In his first return to the Fringe in eight years, Paul Matwychuk presents an autobiographical monologue filled with absurd content that contrast with his average-everyday-guy persona in a riotous, but pensive way. Mexican Blindness is a great trip.
Matwychuk is another one of those actors who has his script learned cold; I couldn’t detect a single syllable or breath out of place in his performance. However, what Matwychuk does better than any other performer I saw at the Fringe this year, is play the “understated-role.”
He talks to his audience in the same way you’d imagine the quiet IT guy from down the hall where you work approaching an attractive coworker: he’s quiet and not overly boisterous, but whenever he utters a word, you know that he knows what he’s talking about.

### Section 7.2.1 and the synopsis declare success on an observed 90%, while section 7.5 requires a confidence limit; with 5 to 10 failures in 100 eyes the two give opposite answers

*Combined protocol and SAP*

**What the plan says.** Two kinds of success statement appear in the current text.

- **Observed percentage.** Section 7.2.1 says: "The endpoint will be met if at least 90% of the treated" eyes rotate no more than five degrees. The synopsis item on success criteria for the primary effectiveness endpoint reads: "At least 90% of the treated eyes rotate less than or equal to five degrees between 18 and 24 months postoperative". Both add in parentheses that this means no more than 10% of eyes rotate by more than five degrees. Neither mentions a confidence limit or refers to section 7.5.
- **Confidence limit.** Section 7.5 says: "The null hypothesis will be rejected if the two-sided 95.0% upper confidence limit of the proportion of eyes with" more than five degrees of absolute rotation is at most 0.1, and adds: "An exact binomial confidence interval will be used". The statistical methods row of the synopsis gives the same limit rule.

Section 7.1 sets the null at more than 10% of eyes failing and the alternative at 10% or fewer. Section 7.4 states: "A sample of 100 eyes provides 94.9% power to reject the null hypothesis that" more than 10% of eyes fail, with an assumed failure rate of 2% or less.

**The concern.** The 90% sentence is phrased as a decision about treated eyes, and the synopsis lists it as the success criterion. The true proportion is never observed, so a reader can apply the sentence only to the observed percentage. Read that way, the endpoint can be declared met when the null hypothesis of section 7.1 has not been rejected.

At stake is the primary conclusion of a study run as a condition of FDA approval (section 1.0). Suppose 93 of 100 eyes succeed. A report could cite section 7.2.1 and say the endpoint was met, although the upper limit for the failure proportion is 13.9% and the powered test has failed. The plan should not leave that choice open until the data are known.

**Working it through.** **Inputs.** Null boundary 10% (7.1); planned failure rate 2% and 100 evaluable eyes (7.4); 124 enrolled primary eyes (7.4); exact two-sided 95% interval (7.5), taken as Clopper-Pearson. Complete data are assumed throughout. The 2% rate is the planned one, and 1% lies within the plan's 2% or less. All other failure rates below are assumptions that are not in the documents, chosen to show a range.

It’s odd that this is the way I interpret Matwychuk’s acting in Mexican Blindness, because the the resort-vacation that he narrates about a trip with his fiancé and her family, is really quite an eventful one.
Mexican Blindness isn’t a very happy play
Sure, he let’s some of his shortcomings as a person shine through, like losing his glasses on the beach for instance, and that fits his delivery in an accurate and comedic way – but there are other times in the play when he uses the same tone of voice to talk us through near-death situations and hallucinogenic-drug trips.
I think it may be the contrast in those moments that made Mexican Blindness so great. The gnawing consideration during the show that everything Matwychuk said carries a hefty lick of truth, combined with the incredulous situations he described as if talking about how he takes his coffee kept me engaged and curious.
Mexican Blindness isn’t a happy play, despite what Matwychuk’s demeanour may try to betray, and it’s his professional dedication to purposefully narrating dark scenarios with a relaxed voice that really makes the play worth seeing.